Racism becomes hot topic in Iceland

Following the shocking story of a father and son of Cuban origin who felt compelled to leave Iceland over racially motivated bullying and attacks this weekend, other stories are coming to light and the issue of racism has become a hot media topic.

A support march for the Cuban father and son is scheduled to take place in Reykjavik this Saturday with the backing of the city’s ruling Best Party. It starts at Hallgrimskirkja church at 14.00.

Akeem Cujo-Oppong, head of the Icelandic Panorama Association says he was very surprised by the news and says such overt racism is highly unusual. He has also called on the father and son to return home to Iceland.

He added however, that his association regularly deals with more minor forms of discrimination.

An Icelandic woman and her Nigerian husband have joined the debate, saying they experience discrimination regularly and are considering a possible move to a more multi-ethnic country.

Jonina Ragnarsdottir and Ebenezer Fakolate got married a year ago. They live in Hafnarfjordur and are expecting their first child together. Ragnarsdottir has two other children from a previous marriage to a man from Uganda. The couple believe prejudice persists in Iceland because of the small population size. Discrimination comes in many forms, including people staring – and recently in the form of a potential employer denying there was even a job on offer when Ebenezer walked in the door.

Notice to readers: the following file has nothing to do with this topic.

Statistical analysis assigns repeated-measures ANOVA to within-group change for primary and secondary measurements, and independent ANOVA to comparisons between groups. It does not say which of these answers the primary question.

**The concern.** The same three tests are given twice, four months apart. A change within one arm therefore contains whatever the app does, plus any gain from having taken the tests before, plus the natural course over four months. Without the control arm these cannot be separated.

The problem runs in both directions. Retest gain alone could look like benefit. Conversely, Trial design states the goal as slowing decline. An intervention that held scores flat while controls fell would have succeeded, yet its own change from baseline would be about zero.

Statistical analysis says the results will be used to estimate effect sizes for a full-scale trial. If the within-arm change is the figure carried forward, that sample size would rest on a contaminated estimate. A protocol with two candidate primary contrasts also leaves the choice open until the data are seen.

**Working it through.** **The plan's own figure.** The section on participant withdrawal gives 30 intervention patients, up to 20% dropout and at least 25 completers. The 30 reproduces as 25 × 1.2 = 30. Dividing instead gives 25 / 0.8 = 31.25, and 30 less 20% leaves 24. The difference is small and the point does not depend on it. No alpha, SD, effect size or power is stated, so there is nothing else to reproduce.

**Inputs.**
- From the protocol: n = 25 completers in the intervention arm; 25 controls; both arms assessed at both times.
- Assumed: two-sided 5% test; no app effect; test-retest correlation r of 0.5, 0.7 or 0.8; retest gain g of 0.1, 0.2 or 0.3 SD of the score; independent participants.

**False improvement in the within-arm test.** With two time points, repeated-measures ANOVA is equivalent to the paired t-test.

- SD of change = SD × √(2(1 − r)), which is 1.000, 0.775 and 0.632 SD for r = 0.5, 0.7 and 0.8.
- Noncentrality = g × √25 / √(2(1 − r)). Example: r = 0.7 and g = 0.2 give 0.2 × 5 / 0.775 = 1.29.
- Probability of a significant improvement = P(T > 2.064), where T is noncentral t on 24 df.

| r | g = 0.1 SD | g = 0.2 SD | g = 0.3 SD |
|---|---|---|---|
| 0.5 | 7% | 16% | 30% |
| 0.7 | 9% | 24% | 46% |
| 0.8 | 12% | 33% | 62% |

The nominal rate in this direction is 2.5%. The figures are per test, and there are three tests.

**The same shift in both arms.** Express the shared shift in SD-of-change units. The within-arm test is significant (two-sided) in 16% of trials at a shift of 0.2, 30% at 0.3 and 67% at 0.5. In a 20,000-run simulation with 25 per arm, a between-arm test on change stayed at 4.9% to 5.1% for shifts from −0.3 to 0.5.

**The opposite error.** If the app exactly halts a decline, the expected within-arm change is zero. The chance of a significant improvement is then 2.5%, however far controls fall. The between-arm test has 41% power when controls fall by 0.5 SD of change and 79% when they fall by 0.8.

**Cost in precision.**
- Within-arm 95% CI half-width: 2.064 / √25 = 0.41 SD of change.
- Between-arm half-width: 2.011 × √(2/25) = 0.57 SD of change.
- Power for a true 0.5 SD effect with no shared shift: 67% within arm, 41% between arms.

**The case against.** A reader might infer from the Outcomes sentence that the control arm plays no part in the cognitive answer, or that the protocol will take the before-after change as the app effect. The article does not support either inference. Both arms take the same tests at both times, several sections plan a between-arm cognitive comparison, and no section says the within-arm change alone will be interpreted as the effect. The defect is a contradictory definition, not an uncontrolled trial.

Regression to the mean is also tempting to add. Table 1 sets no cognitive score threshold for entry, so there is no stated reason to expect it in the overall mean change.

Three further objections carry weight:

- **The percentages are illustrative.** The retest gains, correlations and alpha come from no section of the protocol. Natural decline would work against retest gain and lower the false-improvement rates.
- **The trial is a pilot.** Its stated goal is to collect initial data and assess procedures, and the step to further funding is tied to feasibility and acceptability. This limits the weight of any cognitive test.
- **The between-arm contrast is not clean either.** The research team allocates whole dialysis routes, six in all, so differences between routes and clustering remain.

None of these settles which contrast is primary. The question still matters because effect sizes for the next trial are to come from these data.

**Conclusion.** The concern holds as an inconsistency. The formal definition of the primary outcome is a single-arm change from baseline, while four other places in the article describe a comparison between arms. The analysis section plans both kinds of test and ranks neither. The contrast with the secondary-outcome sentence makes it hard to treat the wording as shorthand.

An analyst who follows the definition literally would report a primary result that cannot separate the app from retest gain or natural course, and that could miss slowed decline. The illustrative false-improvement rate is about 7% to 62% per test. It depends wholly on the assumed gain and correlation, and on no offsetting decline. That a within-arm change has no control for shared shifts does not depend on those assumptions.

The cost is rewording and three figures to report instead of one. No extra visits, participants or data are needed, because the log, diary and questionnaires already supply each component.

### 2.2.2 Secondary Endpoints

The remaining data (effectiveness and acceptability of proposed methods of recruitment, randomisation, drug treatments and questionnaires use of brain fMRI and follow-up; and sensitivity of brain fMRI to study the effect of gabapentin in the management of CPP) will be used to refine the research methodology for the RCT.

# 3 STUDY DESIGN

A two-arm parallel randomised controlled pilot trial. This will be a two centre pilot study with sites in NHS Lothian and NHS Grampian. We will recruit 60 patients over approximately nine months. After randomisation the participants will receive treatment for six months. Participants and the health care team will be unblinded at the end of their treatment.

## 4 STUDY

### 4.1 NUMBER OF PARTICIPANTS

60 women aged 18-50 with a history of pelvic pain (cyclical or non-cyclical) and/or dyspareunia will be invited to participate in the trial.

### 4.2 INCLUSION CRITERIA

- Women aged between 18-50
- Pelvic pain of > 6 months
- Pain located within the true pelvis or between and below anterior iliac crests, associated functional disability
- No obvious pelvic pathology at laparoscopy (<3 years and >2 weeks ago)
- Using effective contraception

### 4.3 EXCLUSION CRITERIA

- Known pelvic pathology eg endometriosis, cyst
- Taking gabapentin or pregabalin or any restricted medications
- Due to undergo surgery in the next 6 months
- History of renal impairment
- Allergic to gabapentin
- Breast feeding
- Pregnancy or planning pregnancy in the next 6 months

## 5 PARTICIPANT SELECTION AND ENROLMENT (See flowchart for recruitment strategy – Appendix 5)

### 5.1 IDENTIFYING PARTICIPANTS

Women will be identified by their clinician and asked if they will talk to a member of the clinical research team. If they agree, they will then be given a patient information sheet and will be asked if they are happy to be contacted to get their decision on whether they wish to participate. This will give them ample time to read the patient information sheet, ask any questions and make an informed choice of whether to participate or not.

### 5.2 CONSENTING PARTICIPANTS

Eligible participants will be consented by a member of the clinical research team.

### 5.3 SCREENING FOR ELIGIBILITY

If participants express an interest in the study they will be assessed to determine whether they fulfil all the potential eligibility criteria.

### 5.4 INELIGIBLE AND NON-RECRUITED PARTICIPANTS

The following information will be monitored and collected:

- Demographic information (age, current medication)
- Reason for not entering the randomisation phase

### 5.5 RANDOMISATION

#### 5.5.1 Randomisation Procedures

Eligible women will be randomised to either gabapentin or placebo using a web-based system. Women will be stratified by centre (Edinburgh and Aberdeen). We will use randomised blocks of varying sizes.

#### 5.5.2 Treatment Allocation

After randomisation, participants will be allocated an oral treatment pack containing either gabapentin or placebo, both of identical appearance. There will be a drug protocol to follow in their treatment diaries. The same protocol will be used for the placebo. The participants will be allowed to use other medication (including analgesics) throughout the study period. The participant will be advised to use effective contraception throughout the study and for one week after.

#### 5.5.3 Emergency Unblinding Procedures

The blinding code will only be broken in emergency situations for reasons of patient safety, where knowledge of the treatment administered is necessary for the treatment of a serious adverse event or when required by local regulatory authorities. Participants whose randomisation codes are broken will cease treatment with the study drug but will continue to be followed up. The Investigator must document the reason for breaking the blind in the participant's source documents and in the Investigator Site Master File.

Jonina Ragnarsdottir says she was sad to hear her five year-old daughter say one day that nobody wanted to play with her at pre-school “because she is brown”.

The couple point out that things are slowly changing as Iceland becomes more diverse and they hope the current level of awareness will continue. If not, they may very well leave the country altogether.

There is also a glimmer of hope in new research from the University of Akureyri suggesting that children with foreign parents are doing better in Icelandic schools than ever. They remain, however, twice as likely to suffer bullying than children of Icelandic parents.

The results of the Icelandic leg of a regular survey conducted jointly in 50 countries showed that 8 percent of children with two Icelandic parents admit to being bullied; 12 percent with one foreign parent; and 16 percent with two parents of foreign origin. Changes have been made to the school system in recent years to help children of foreign origin, and results seem positive, although there is clearly still some way to go.

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